and values that prevail among people in the society. The predominant values in society could be
distinguished as the most central traits of culture. These values expressed and shared the concept of
what is good and desired in certain culture, like cultural ideals.
The cultural value orientations are considered as questions or problems of society in human
activity regulation (Hofstede, 1980; Schwartz, 1994). The individuals have to distinguish these
problems, to plan their resolutions, and to motivate each other to cope with them. The ways in which
people answer to those basic questions serves as identification of dimensions, differentiating cultures
one by another.
The theory specifies the existence of three bipolar dimensions of culture, which are alternative
resolutions of three problems with whom the societies have came across: autonomy versus
conservatism (to what extent individuals are autonomous or dependant from the group they belongs),
hierarchy versus egalitarism (to what extent personal responsibility is guaranteed in order to preserve
the social order), mastery versus harmony (to what extent people value their relations with nature and
social world).
Value structure on a cultural level is result of multidimensional analysis. On a cultural level,
values form two basic dimensions. Values, placed in an upper left quadrant expressed conservatism or
perseverance of status quo. These values are opposed in their meaning to the values in the right lower
quadrant who expressed autonomy. Values from the right upper quadrant expressed self-transcendence.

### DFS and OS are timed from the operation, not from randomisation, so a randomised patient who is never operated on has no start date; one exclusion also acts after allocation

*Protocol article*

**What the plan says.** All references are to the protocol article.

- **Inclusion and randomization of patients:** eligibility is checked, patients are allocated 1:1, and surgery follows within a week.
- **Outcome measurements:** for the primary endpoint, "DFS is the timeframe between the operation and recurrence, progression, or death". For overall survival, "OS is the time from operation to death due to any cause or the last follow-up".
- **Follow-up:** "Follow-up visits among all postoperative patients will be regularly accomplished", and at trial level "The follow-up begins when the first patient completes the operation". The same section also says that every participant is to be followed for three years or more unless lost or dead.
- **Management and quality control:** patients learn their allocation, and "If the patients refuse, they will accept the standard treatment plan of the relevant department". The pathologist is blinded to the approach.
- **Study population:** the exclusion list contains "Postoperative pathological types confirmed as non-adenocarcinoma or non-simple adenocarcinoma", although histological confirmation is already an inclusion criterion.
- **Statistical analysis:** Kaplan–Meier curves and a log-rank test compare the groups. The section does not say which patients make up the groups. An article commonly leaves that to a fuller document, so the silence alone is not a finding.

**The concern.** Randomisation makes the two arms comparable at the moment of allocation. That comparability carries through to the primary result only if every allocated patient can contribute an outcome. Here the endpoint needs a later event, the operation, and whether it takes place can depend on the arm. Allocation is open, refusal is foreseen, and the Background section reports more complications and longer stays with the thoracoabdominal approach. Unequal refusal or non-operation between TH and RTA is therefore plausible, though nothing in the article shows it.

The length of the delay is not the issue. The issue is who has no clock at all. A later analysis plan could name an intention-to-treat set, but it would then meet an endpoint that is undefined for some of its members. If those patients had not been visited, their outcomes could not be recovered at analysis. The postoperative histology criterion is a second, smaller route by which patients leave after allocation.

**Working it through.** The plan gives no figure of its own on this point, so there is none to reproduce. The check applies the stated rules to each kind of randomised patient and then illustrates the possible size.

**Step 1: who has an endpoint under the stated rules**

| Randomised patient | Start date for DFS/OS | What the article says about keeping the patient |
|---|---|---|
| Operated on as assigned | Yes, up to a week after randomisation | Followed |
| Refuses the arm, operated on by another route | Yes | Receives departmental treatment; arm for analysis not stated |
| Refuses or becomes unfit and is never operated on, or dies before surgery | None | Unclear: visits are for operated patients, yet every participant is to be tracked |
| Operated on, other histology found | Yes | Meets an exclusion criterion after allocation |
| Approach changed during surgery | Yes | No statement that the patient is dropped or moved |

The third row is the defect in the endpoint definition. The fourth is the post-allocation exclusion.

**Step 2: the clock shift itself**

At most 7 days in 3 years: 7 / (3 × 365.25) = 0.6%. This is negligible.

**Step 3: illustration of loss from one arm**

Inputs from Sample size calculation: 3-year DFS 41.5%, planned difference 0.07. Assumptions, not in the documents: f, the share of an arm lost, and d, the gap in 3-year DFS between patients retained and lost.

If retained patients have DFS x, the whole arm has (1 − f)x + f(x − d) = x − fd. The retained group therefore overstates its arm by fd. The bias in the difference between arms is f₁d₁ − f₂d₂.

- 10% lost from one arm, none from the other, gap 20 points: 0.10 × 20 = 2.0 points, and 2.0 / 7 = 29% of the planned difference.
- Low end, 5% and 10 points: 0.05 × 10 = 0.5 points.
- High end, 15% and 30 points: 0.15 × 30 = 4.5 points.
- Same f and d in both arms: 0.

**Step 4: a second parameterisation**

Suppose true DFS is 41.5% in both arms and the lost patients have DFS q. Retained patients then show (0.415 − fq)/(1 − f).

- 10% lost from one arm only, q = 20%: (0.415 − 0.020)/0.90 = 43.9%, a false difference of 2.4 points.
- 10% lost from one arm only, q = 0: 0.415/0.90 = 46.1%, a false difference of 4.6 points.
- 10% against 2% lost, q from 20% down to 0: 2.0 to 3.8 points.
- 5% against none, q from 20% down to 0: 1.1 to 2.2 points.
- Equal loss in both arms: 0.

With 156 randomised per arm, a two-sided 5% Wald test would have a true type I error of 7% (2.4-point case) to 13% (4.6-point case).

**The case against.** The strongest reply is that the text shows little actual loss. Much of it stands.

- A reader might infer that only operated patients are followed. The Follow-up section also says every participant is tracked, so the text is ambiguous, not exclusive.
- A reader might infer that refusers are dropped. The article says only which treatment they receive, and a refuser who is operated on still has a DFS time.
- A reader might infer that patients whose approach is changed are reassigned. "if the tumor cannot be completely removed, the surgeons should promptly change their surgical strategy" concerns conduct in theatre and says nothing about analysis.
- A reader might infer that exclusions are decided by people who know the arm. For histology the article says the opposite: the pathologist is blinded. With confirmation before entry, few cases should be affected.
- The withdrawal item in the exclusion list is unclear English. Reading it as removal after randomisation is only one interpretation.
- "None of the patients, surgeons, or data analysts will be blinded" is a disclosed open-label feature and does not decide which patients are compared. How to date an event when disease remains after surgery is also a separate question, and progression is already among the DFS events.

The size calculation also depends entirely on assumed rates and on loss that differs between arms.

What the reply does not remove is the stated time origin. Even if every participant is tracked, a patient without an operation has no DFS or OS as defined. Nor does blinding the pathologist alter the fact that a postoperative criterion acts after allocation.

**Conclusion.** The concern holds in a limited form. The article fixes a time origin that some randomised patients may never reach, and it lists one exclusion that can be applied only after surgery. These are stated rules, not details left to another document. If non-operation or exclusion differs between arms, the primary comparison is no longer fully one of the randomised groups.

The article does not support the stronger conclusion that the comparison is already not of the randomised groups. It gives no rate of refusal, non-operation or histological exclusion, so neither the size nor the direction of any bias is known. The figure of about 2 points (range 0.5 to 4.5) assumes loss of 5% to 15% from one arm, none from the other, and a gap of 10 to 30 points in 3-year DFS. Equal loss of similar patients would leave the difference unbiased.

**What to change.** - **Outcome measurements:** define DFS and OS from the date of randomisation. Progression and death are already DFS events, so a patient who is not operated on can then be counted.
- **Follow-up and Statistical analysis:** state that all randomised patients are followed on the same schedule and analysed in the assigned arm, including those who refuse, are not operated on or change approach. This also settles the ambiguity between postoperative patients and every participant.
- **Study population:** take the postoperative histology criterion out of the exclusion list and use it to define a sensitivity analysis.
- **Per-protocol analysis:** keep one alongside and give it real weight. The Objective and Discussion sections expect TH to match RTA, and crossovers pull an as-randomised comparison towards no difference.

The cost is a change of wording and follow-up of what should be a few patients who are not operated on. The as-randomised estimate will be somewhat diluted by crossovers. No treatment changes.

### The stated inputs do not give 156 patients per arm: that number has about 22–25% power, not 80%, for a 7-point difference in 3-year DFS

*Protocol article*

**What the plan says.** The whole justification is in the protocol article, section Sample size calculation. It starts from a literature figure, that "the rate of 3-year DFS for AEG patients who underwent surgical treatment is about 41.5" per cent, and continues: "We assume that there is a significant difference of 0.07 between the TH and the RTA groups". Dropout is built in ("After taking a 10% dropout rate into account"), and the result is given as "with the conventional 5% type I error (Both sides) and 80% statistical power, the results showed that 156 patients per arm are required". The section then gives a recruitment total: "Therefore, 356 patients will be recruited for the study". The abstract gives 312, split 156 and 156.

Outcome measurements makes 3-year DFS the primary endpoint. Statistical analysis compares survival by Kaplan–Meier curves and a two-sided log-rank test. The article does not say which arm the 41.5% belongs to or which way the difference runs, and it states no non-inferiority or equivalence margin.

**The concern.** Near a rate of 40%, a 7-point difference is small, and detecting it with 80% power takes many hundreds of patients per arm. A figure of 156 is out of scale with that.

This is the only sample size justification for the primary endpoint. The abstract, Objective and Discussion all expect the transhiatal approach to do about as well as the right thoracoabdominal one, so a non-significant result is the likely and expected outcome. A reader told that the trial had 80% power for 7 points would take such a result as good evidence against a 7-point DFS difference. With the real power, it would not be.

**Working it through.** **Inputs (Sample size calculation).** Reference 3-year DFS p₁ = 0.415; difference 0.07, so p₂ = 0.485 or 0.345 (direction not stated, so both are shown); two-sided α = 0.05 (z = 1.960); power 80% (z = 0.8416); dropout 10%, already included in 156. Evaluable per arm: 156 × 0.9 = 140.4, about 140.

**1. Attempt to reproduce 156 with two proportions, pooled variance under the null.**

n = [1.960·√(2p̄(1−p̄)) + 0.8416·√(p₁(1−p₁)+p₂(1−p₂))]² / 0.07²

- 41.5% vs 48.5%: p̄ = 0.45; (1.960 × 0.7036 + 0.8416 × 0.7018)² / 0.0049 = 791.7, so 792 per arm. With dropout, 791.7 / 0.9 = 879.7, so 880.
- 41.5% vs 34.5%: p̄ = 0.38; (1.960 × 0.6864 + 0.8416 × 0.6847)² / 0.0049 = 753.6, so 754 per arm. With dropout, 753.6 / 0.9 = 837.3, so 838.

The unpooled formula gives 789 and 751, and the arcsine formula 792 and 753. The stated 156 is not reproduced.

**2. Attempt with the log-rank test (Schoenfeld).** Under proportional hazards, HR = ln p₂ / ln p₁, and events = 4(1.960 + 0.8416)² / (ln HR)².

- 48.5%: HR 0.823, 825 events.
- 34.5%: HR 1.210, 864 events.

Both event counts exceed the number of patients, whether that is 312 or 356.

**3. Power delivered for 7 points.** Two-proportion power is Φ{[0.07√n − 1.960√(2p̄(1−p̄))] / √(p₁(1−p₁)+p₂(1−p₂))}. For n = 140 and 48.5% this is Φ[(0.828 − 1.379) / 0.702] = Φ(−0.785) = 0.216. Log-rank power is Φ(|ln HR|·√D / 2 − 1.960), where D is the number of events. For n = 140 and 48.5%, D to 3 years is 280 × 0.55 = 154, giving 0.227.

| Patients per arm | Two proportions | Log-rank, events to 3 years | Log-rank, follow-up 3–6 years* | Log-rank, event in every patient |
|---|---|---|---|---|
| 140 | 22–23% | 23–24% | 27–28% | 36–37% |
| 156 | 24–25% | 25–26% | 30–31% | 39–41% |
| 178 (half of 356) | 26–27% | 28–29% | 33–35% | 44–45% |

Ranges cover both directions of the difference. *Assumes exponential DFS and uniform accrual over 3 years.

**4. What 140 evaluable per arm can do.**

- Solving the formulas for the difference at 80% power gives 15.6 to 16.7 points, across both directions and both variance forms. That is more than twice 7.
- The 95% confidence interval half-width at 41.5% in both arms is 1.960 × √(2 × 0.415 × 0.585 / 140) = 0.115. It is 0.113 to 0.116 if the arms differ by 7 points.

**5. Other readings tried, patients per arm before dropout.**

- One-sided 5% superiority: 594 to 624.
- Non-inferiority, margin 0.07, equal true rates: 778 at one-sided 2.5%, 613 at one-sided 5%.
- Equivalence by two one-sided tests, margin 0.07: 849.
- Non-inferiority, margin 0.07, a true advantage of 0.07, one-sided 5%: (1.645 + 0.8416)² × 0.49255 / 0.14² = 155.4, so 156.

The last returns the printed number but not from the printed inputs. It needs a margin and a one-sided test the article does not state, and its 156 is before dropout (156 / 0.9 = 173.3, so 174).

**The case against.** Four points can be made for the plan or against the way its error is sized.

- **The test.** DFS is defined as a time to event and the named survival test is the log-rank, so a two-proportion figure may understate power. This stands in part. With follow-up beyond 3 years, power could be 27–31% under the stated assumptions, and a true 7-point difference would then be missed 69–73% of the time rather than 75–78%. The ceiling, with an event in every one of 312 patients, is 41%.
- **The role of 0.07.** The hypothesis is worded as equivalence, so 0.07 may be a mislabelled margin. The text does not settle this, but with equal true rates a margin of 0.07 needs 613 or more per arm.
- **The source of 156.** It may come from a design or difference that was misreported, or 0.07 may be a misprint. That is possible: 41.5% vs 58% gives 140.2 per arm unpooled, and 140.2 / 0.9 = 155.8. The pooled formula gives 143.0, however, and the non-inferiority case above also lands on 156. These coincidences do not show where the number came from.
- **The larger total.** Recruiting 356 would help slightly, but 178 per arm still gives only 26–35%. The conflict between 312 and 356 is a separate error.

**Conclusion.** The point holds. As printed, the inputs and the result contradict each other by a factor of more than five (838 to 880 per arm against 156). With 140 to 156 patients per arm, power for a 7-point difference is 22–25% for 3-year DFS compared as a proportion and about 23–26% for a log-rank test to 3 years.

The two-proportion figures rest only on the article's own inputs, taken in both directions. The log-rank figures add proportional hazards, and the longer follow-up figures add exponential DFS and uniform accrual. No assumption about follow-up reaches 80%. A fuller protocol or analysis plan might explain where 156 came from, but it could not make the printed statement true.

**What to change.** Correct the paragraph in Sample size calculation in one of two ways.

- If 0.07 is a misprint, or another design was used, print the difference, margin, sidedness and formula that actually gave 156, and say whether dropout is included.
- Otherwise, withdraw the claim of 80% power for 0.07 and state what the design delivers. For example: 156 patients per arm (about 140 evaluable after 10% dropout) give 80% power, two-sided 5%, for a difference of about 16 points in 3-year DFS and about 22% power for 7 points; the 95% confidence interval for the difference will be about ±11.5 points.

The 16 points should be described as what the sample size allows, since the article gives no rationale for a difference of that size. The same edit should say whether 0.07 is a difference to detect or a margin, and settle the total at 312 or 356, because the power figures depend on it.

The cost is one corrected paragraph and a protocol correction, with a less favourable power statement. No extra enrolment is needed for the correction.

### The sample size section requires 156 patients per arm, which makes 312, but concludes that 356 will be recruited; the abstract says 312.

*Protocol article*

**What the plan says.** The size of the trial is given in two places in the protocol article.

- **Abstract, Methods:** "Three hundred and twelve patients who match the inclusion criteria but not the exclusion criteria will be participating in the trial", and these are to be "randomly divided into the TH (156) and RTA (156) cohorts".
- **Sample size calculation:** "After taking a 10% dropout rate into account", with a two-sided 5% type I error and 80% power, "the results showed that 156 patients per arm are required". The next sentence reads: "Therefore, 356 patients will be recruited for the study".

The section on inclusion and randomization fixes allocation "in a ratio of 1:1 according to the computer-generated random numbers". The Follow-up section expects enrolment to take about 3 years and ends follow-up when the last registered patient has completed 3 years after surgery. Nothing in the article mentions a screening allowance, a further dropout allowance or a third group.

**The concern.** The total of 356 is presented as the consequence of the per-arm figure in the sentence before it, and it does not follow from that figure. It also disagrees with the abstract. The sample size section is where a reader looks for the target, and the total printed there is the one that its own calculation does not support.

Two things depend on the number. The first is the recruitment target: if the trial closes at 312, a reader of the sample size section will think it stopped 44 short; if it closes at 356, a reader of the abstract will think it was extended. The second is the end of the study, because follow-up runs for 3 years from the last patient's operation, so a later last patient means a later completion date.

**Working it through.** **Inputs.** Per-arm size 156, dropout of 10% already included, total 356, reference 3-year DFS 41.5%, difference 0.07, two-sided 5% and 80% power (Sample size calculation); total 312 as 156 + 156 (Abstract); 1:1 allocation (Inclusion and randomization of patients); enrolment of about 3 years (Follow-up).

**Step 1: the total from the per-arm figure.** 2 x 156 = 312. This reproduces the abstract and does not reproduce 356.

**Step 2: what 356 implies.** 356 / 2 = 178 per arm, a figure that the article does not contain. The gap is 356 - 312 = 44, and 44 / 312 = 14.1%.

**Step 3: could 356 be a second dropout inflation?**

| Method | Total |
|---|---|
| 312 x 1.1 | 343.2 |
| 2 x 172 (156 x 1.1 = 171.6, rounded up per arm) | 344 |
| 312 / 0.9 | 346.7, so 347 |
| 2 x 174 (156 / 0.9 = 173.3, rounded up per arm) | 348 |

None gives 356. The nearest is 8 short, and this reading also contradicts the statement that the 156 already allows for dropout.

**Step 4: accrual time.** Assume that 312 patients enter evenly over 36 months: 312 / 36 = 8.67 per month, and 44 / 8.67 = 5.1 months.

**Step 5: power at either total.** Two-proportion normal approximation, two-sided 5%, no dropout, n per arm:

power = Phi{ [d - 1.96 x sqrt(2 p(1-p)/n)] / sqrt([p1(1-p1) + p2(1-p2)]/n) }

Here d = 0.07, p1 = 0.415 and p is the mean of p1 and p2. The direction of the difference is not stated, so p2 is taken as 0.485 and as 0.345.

They are opposed in their meaning to the values from the lower left quadrant, who expressed self-
enhancement (see Figure 1).

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Papazova, E., et al. (2008). Psychological thought, 6, 40-54.

Conservatism Self-transcendence

Harmony

Conservatism Egalitarism

Intellectual
autonomy
Hierarchy

Affective
Маstery
autonomy

Self-enhancement Autonomy

Figure 1. Structural model of Shalom Schwartz’s cultural values

The separate categories and values that form them are as follows:
1. Conservatism. This category includes values that underline the necessity of maintaining the
status quo and evasion of individual actions or aptitudes that could destroy traditional order. These
values are of particular significance for societies in which the personal interests are not seen as
different from those of the group. Those are centric society values that have high significance for
cultures in which the Self is perceived as part of the collective, e.g. it has autonomous and not
subordinate meaning.
2. Intellectual and affective autonomy. These values are important in societies that consider
individual as autonomous unity who determine his individual interests and desires alone. Two types of
autonomy have existed. Intellectual autonomy, which involves values directed towards independence
of ideas and individual right to follow its own judgments (creative work, curiosity and with wide view).
The affective autonomy unifies values that confirm individual independence in pursuit of positive
affective experience (varied life, exiting life, pleasure, enjoyment of life).
3. Hierarchy. This category includes values that confirm the legacy of hierarchical organization